Cheap Books are Good Books!

So, the other day I made my first trip ever to Value Village, which shocked most of my friends and colleagues. Just another reminder of how I have failed to remain in touch with this generations shopping habits, but I digress. The purpose of this little adventure was to find clothes that suited my rather bizarre fashion sense – or lack of one, to be more precise – but somehow it did not quite work out that way. Alas, after finding only a few articles of clothing that met my picky criteria, I couldn’t help but notice a nicely stocked book shelf calling out my name. Although it paled in comparison to places like Chapters, the prices just couldn’t be beat, and I talked myself into buying two books that I have always wanted to get, but was too off-put by the price to actually purchase. I have yet to read them, but the premises sound most intriguing:

1. The Law of Nines by Terry Goodkind

“Turning twenty-seven may be terrifying for some, but for Alex, a struggling artist living in the Midwest, it is cataclysmic. Something about this birthday, his name, and the beautiful woman whose life he has just saved has suddenly made him – and everyone he loves – a target. A target for extreme and uncompromising violence.”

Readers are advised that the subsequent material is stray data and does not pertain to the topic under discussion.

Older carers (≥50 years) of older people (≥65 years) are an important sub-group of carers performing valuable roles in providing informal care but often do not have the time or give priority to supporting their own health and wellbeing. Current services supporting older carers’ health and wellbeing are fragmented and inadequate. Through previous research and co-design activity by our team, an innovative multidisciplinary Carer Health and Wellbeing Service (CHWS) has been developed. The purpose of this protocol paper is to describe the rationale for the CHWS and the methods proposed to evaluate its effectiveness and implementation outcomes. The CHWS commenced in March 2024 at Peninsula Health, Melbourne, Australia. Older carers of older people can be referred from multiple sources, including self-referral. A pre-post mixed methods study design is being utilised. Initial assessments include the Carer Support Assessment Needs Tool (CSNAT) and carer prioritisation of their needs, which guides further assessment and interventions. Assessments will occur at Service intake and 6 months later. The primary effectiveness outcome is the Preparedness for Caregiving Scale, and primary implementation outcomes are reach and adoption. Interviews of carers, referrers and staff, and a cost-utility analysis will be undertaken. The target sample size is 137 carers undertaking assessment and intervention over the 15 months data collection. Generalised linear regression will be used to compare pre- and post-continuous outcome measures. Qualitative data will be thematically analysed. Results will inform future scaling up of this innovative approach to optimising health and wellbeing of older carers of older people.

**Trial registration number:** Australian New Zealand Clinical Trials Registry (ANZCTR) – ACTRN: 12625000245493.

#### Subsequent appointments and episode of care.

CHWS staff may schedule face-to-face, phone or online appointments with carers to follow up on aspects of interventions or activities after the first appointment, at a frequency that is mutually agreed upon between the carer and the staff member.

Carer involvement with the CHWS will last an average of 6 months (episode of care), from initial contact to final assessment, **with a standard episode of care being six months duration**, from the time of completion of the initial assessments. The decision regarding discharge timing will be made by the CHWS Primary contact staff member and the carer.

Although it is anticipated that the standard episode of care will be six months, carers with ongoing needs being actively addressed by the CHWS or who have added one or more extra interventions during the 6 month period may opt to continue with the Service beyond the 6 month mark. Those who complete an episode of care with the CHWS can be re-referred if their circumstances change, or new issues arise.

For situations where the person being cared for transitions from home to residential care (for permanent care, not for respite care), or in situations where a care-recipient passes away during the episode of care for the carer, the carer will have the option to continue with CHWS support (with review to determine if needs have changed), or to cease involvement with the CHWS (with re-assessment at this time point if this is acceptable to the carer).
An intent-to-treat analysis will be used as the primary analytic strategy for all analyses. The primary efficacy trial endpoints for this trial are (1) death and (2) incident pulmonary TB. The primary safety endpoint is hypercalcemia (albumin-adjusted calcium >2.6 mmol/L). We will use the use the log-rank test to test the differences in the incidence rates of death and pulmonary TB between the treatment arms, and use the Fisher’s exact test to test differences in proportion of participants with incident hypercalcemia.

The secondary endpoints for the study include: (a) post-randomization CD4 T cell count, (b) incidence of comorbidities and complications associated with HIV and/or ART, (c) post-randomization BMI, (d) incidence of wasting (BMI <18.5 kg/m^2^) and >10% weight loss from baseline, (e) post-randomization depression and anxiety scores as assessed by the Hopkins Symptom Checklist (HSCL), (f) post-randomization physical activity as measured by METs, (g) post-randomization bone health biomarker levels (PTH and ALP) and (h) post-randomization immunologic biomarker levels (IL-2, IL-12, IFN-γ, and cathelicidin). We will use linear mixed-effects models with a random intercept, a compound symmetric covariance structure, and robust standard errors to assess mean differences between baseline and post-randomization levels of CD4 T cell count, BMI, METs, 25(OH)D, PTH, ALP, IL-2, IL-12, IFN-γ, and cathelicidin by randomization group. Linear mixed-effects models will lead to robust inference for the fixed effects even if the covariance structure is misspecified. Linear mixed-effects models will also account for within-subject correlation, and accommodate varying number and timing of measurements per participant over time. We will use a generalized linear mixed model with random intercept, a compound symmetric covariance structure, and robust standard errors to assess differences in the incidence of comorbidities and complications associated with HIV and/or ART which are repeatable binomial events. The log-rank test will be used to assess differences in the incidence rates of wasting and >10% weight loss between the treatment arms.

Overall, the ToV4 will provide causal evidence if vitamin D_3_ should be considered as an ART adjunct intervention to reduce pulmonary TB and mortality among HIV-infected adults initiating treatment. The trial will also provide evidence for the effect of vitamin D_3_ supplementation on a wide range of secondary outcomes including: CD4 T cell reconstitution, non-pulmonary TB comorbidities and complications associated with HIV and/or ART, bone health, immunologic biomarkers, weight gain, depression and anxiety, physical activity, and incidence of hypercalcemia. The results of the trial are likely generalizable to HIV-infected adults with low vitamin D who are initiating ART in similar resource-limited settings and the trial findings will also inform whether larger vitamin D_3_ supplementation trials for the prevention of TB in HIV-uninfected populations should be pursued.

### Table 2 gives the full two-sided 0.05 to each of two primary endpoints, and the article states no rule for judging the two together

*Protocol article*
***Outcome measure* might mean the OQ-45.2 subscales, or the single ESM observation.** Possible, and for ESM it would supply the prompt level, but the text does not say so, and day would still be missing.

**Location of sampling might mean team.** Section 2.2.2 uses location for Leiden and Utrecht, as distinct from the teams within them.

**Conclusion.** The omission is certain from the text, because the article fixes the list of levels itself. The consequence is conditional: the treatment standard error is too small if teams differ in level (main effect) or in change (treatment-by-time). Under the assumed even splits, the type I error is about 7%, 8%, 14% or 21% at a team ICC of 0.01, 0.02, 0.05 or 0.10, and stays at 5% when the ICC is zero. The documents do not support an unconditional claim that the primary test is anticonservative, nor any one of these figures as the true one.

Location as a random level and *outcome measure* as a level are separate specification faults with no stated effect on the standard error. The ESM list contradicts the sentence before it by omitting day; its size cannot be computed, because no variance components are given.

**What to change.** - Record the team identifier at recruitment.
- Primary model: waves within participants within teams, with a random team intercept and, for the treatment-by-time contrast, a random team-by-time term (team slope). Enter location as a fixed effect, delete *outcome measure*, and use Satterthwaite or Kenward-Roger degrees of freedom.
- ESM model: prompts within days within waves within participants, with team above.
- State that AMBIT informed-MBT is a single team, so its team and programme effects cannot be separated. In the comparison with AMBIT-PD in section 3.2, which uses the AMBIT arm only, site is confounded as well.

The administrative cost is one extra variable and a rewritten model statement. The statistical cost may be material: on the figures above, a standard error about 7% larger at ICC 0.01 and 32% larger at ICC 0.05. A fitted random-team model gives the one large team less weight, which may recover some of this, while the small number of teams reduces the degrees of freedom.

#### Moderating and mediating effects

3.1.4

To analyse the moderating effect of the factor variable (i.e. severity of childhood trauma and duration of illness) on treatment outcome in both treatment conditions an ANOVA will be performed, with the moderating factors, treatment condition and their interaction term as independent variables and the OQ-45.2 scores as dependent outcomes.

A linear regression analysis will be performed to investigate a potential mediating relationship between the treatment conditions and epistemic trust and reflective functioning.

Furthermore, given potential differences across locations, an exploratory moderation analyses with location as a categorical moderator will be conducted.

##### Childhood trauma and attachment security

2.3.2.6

2. The Sandman by Neil Gaiman and Ed Kramer

“There is a dark king who rules our dreams from a place of shadows and fantastic things. He is Morpheus, the lord of dreams. Older than humankind itself, he inhabits – along with Destiny, Death, Destruction, Desire, Despair, and Delirium, hi Endless sisters and brothers – the realm of human consciousness. His powers are myth and nightmare – inspirations, pleasures, and punishments manifested beneath the blanketing mist of sleep.

I have read work by both authors, and I fell in love with their imagination coupled with their unique writing styles. However, I would still appreciate some feedback from those who have read these two works in particular, preferably without any spoilers 🙂



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